The practice of Female Genital Mutilation (FGM) is a physical manifestation of deep rooted gender inequality. It is an illegal and unacceptable practice which violates the human rights of women and girls. We have made our position crystal clear - this is simply unacceptable and we are committed to protecting all girls and women who are at risk of this.
Figures from the World Health Organisation tell us that more than 200 million girls and women alive today have been subject to FGM in 30 countries across Africa, the Middle East and Asia. This gives us a sense of the scale of the challenge and the extent to which the practice remains rooted in some parts of the world. Whilst we know that many countries have taken steps to make the practice illegal, there remains more to do – and we in Scotland need to play our part in protecting women and girls.
We know that there are no quick fixes to tackling FGM and there is no single solution to ending the practice. Therefore our approach to tackling it in Scotland is considered, collaborative and community based. In this way we can make sure that what we do helps prevent FGM, provides protection to those at risk, provides the support that those affected require and through participation gives a voice to communities affected by this practice.
We have already taken forward work in this area. In February 2016, we published a National Action Plan to Prevent and Eradicate FGM. We're making progress in implementing the actions in the Plan, including the recent publication of multi-agency guidance for professionals. We've also provided funding for projects who are working within communities to raise awareness of FGM and support women and girls who are at risk or who have already been subject to FGM. And the Programme for Government published last month committed us to bringing forward legislation in this area.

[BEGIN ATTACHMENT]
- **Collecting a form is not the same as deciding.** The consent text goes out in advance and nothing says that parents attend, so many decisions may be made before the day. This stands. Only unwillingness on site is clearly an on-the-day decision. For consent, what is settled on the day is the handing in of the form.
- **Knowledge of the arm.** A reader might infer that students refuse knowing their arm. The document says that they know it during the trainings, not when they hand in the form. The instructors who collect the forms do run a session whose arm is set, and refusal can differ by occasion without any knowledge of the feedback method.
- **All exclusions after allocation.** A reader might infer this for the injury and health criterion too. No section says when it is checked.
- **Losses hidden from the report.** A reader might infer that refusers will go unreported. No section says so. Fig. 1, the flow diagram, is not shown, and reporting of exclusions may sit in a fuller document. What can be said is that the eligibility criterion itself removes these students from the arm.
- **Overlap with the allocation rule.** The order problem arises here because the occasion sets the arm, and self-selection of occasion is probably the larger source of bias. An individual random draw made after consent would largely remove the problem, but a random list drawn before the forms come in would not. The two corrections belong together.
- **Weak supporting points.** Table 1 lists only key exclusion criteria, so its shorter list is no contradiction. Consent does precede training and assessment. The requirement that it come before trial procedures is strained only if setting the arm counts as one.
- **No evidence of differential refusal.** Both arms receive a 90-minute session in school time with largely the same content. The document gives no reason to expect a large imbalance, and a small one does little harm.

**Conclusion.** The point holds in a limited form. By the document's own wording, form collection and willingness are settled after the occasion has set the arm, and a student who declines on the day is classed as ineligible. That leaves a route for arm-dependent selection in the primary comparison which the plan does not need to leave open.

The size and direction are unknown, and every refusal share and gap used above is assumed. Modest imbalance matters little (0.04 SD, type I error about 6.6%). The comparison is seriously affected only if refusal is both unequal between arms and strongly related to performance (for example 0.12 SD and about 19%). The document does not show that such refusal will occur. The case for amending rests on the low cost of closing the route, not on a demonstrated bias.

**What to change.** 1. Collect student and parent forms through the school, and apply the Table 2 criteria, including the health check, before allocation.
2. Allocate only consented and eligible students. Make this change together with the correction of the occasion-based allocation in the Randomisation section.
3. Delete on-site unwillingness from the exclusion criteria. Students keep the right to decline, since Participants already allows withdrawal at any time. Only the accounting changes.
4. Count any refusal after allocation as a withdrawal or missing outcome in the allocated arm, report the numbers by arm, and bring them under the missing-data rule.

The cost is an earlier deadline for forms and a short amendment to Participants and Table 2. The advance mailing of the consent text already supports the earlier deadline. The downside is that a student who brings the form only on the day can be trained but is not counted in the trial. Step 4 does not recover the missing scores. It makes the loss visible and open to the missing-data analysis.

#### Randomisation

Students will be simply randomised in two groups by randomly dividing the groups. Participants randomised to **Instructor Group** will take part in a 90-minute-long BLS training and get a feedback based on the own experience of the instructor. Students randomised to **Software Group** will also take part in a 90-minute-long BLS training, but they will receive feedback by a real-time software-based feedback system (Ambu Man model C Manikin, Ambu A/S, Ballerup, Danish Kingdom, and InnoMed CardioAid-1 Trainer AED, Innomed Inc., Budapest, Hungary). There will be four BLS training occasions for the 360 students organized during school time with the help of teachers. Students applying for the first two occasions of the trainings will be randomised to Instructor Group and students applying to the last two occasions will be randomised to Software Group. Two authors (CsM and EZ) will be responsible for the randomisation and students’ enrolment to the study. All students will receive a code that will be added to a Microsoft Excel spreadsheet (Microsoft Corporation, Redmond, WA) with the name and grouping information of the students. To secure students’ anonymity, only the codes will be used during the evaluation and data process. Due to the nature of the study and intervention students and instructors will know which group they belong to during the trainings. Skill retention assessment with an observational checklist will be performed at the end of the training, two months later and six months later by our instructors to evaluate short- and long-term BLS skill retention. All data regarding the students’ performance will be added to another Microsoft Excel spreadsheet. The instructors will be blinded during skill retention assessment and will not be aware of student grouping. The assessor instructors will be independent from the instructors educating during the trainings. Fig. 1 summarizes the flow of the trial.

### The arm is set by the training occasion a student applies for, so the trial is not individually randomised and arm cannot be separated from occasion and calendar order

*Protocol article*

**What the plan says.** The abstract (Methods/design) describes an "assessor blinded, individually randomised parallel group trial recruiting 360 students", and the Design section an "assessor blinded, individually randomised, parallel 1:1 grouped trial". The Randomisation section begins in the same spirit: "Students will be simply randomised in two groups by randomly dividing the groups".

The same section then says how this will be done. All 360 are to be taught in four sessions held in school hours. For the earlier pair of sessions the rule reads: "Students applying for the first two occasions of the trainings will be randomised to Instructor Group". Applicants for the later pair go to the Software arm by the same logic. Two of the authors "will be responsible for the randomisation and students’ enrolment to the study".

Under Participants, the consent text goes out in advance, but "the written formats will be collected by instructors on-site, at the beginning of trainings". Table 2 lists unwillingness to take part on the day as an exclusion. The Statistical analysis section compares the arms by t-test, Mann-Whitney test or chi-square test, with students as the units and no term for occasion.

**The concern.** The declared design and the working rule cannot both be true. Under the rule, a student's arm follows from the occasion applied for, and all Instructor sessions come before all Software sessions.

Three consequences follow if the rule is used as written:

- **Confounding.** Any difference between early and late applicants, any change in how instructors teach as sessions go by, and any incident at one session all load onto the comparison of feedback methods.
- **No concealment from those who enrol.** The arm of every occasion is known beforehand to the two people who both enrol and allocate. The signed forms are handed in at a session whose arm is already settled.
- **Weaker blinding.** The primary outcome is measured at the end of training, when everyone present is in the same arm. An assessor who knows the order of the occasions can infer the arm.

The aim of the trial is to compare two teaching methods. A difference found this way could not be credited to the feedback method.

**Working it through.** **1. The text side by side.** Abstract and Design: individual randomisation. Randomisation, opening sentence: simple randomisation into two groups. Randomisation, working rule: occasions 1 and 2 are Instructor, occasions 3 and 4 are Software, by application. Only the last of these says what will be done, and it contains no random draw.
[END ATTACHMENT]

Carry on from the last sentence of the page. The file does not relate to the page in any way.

So we know that we have more to do to ensure that those at risk are better protected and that perpetrators of this practice are held to account. The Scottish Parliament took an important step in 2005 by making the practice illegal, and in 2015 the Parliament gave legislative consent to an important provision in the Serious Crime Act 2015 to ensure that extra-territorial jurisdiction applied to the Female Genital Mutilation (Scotland) Act 2005.
The Serious Crime Act also included a number of additional provisions which now apply in other parts of the United Kingdom, and I am keen that we consider whether or not we should take similar further steps in in Scotland. This consultation paper therefore seeks to explore these issues further and I would welcome the views of all with an interest so that we can make further progress towards ensuring that no-one ever has to be subject to this fundamental breach of human rights.
Minister for Older People and Equalities
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